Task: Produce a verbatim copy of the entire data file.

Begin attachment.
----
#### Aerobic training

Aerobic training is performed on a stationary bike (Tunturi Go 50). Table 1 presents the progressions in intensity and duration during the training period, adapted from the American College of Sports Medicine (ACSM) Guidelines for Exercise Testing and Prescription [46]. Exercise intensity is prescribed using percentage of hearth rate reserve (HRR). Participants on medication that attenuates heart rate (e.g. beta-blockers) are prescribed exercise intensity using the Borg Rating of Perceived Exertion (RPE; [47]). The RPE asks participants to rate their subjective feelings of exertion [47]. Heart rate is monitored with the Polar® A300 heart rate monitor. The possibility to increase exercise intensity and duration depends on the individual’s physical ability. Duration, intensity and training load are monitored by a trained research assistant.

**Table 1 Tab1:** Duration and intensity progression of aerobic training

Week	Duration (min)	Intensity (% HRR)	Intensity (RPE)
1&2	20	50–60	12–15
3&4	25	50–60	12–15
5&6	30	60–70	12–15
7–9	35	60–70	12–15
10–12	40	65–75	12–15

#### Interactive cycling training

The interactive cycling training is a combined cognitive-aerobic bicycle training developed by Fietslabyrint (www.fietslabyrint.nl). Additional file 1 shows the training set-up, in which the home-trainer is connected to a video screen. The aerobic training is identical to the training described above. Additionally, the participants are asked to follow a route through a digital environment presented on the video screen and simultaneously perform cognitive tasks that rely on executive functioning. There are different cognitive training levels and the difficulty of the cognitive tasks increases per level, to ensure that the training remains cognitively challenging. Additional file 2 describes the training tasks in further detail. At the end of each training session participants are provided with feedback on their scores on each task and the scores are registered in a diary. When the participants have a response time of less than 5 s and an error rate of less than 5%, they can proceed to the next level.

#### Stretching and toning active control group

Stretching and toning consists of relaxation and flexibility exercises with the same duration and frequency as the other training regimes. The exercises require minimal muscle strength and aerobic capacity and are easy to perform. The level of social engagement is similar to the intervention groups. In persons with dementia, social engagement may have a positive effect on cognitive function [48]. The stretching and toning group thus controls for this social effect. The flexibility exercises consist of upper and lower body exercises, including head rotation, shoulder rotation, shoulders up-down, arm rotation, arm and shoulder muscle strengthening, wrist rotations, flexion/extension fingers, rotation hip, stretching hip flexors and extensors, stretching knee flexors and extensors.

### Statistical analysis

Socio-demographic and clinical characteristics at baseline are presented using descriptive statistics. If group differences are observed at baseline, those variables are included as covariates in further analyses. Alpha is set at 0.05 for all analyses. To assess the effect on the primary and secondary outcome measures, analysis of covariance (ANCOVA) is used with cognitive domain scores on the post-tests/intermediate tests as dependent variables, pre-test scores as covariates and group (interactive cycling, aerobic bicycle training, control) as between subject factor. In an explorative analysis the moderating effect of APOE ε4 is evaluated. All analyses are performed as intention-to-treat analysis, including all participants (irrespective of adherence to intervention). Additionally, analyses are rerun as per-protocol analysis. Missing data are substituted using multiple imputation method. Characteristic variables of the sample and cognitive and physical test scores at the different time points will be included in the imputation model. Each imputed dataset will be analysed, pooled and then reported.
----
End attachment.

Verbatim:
#### Aerobic training

Aerobic training is performed on a stationary bike (Tunturi Go 50). Table 1 presents the progressions in intensity and duration during the training period, adapted from the American College of Sports Medicine (ACSM) Guidelines for Exercise Testing and Prescription [46]. Exercise intensity is prescribed using percentage of hearth rate reserve (HRR). Participants on medication that attenuates heart rate (e.g. beta-blockers) are prescribed exercise intensity using the Borg Rating of Perceived Exertion (RPE; [47]). The RPE asks participants to rate their subjective feelings of exertion [47]. Heart rate is monitored with the Polar® A300 heart rate monitor. The possibility to increase exercise intensity and duration depends on the individual’s physical ability. Duration, intensity and training load are monitored by a trained research assistant.

**Table 1 Tab1:** Duration and intensity progression of aerobic training

Week	Duration (min)	Intensity (% HRR)	Intensity (RPE)
1&2	20	50–60	12–15
3&4	25	50–60	12–15
5&6	30	60–70	12–15
7–9	35	60–70	12–15
10–12	40	65–75	12–15

#### Interactive cycling training

The interactive cycling training is a combined cognitive-aerobic bicycle training developed by Fietslabyrint (www.fietslabyrint.nl). Additional file 1 shows the training set-up, in which the home-trainer is connected to a video screen. The aerobic training is identical to the training described above. Additionally, the participants are asked to follow a route through a digital environment presented on the video screen and simultaneously perform cognitive tasks that rely on executive functioning. There are different cognitive training levels and the difficulty of the cognitive tasks increases per level, to ensure that the training remains cognitively challenging. Additional file 2 describes the training tasks in further detail. At the end of each training session participants are provided with feedback on their scores on each task and the scores are registered in a diary. When the participants have a response time of less than 5 s and an error rate of less than 5%, they can proceed to the next level.

#### Stretching and toning active control group

Stretching and toning consists of relaxation and flexibility exercises with the same duration and frequency as the other training regimes. The exercises require minimal muscle strength and aerobic capacity and are easy to perform. The level of social engagement is similar to the intervention groups. In persons with dementia, social engagement may have a positive effect on cognitive function [48]. The stretching and toning group thus controls for this social effect. The flexibility exercises consist of upper and lower body exercises, including head rotation, shoulder rotation, shoulders up-down, arm rotation, arm and shoulder muscle strengthening, wrist rotations, flexion/extension fingers, rotation hip, stretching hip flexors and extensors, stretching knee flexors and extensors.

### Statistical analysis

Socio-demographic and clinical characteristics at baseline are presented using descriptive statistics. If group differences are observed at baseline, those variables are included as covariates in further analyses. Alpha is set at 0.05 for all analyses. To assess the effect on the primary and secondary outcome measures, analysis of covariance (ANCOVA) is used with cognitive domain scores on the post-tests/intermediate tests as dependent variables, pre-test scores as covariates and group (interactive cycling, aerobic bicycle training, control) as between subject factor. In an explorative analysis the moderating effect of APOE ε4 is evaluated. All analyses are performed as intention-to-treat analysis, including all participants (irrespective of adherence to intervention). Additionally, analyses are rerun as per-protocol analysis. Missing data are substituted using multiple imputation method. Characteristic variables of the sample and cognitive and physical test scores at the different time points will be included in the imputation model. Each imputed dataset will be analysed, pooled and then reported.